At three, Menow returned for four wins in 11 starts. He scored in his debut (6f.) at Keeneland in April, then was second to Bull Lea, who set a new track record at the same track for a mile and a sixteenth in a prep race. In the Blue Grass Stakes, Menow again lost to Bull Lea by a neck, although his pace had forced another track record, for nine furlongs. Third in the Kentucky Derby (to Lawrin and Dauber, with Bull Lea unplaced) after setting the pace, Menow was third in the Preakness (to Dauber and Cravat). Dropped back in distance, he won the Withers Stakes (8f.) with ease. In the Massachusetts Handicap (9f.) on a muddy track, Menow led throughout to win by eight lengths, beating the older champion War Admiral, who conceded him 27 pounds. In the Arlington Classic (10f.), Menow fizzled after setting the pace in a race won by Nedayr, Bull Lea second. Fourth in the Jerome Handicap (8f.), he bounced back to win the Potomac Handicap (8.5f. Havre de Grace), beating nemesis Bull Lea. In the Havre de Grace Handicap, Menow set the pace for Seabiscuit, but finished third, having bowed in both forelegs.

Menow retired with seven wins in 17 starts and $140,100. He could carry his front-running speed to nine furlongs under the right conditions, (he loved a wet track), and rarely ran a poor race. Menow typified the progeny of Pharamond II, being a tremendously muscled, rugged sort who came into hand early and showed brilliant speed. Menow was better made than his sire, however, being a larger horse, but with shorter cannons and a straighter hind leg. He entered stud at Beaumont Farm in 1939 alongside his sire and was quite a success, getting 32 stakes winners, including champions Tom Fool, Capot, and Askmenow, as well as the good gelding Ruhe, Letmenow, and Megogo, all earners of over $100,000.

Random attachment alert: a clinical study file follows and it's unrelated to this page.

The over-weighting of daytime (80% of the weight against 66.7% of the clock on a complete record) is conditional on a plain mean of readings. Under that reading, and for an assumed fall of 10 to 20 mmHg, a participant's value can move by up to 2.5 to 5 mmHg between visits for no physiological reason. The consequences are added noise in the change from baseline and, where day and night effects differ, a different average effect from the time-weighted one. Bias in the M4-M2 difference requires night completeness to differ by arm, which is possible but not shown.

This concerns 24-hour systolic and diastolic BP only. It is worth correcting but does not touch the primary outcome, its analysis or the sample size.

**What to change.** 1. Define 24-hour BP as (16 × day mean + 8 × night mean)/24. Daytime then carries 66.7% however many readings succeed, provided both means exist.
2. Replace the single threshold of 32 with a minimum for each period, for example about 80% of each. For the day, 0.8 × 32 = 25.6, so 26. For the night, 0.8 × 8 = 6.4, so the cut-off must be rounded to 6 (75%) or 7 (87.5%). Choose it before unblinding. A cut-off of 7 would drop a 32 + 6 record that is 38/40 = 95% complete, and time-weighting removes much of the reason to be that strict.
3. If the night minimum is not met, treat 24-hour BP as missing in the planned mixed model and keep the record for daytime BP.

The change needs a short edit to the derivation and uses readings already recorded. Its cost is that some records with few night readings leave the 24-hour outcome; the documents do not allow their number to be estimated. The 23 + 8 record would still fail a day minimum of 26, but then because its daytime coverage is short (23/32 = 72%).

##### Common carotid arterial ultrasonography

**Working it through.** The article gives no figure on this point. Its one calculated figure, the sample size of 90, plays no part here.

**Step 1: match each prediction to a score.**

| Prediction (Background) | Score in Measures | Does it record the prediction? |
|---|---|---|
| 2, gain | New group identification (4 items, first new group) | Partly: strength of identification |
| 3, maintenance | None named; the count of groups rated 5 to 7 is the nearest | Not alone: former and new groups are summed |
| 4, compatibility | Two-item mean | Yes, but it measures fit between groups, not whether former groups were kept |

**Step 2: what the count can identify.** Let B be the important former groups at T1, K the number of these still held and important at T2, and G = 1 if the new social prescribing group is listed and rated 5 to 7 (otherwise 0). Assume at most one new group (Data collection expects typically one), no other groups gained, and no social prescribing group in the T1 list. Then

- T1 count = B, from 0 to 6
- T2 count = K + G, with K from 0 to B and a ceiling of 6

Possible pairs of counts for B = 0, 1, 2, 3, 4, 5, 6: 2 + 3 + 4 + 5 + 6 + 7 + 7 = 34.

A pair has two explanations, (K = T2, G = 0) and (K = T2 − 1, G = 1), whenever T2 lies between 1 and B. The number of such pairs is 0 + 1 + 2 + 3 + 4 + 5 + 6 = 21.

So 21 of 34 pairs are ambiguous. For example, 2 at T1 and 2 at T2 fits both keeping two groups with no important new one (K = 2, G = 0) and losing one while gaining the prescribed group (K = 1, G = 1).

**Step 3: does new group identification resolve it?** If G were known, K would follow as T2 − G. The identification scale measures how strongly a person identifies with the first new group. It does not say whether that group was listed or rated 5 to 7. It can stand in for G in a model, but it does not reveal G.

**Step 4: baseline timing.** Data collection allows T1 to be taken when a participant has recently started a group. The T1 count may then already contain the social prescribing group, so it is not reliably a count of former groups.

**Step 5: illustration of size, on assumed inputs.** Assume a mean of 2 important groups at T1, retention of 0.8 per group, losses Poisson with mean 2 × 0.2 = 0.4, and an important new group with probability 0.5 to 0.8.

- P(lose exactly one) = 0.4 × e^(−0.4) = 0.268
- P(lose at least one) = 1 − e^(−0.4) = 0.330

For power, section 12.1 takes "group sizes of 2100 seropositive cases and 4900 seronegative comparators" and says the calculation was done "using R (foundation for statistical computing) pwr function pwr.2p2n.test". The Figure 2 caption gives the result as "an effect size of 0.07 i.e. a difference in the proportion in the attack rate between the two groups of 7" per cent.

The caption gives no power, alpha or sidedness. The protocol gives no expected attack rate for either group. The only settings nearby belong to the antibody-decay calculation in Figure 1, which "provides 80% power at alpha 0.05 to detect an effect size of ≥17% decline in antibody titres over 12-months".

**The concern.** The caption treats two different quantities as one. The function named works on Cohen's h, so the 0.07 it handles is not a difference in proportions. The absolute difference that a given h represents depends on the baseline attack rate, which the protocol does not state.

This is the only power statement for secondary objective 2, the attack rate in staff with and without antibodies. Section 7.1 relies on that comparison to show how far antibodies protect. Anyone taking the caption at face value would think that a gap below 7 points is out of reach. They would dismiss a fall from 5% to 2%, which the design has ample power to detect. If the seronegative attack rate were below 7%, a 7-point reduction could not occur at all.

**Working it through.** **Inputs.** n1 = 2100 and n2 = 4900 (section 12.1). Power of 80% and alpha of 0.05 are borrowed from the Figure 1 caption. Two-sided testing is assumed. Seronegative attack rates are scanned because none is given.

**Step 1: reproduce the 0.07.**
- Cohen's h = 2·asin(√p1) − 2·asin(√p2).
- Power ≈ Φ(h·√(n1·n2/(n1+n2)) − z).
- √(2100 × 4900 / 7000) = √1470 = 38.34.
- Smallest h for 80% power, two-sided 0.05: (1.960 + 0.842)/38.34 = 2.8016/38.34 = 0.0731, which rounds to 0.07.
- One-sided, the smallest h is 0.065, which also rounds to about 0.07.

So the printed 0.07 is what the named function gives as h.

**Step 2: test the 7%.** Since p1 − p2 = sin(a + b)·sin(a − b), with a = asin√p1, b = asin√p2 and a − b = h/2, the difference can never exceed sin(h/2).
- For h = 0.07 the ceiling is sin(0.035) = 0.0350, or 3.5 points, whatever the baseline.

By Jimminy
By Jimminy
Bred by E.R. Bradley's Idle Hour Stock Farm, Pharamond II's son BY JIMMINY (br.c. 1941 out of Buginarug by Blue Larkspur) was a full brother in blood to Saranac Handicap winner Bless Me, his older half-brother (by Sickle). Racing for A.P. Parker, at two, By Jimminy won the Grand Union Hotel Stakes at Saratoga, and was second in the Pimlico Futurity (to division champion Platter) and Albany Handicap, and third in the Hopeful Stakes and Richard Johnson Stakes. At three, he was the best male of his age in a division dominated by the filly Twilight Tear. Unusual for his sire, By Jimminy bloomed as the distances got longer. He won the Dwyer Stakes, American Derby, Lawrence Realization, Travers Stakes, Shevlin Stakes, and was second in the Withers and third in the Empire City Stakes.

By Jimminy wasn't a terrific success as a sire with just three stakes winners, but one of those was Bold (Preakness and Saranac Handicap), and his daughter Highland Fling produced the champion Sword Dancer, a terrific stayer and sire of champions Damascus and Lady Pitt.

Cosmic Bomb
Cosmic Bomb
APOGEE (b.f. 1934 out of Summit by Ultimus) was also bred by Hal Price Headley. Champion filly at two, the only year she raced, Apogee made nine starts and won three including the Arlington Lassie Stakes, Old Colony Stakes (setting a new track record at Narragansett) and Fashion Stakes. She was also second in the Hyde Park Stakes and Juvenile Stakes, and third in the Arlington Futurity. As a broodmare, Apogee produced three stakes winners, Flood Town (1942 c. by Johnstown), Acoma (1946 f. by Johnstown), and Sofarsogood (1952 f. by Revoked), the latter two also being stakes winners only at two.

COSMIC BOMB (dk.b.c. 1944 out of Banish Fear by Blue Larkspur) was bred by John D. Hertz and sold as a yearling for $29,500 to William Helis. He won half of ten starts at two including the Arlington Futurity (over Jet Pilot, Colonel O'F.) and Cowdin Stakes (over Colonel O'F, Branbancon), also third in the Hyde Park Stakes. He was disqualified from second in the Hopeful Stakes after his jockey held the saddle cloth of Blue Border, the winner by a nose. Cosmic Bomb was co-highweight on the Experimental Free Handicap with the voted champion Double Jay and filly champion First Flight, all at 126 pounds.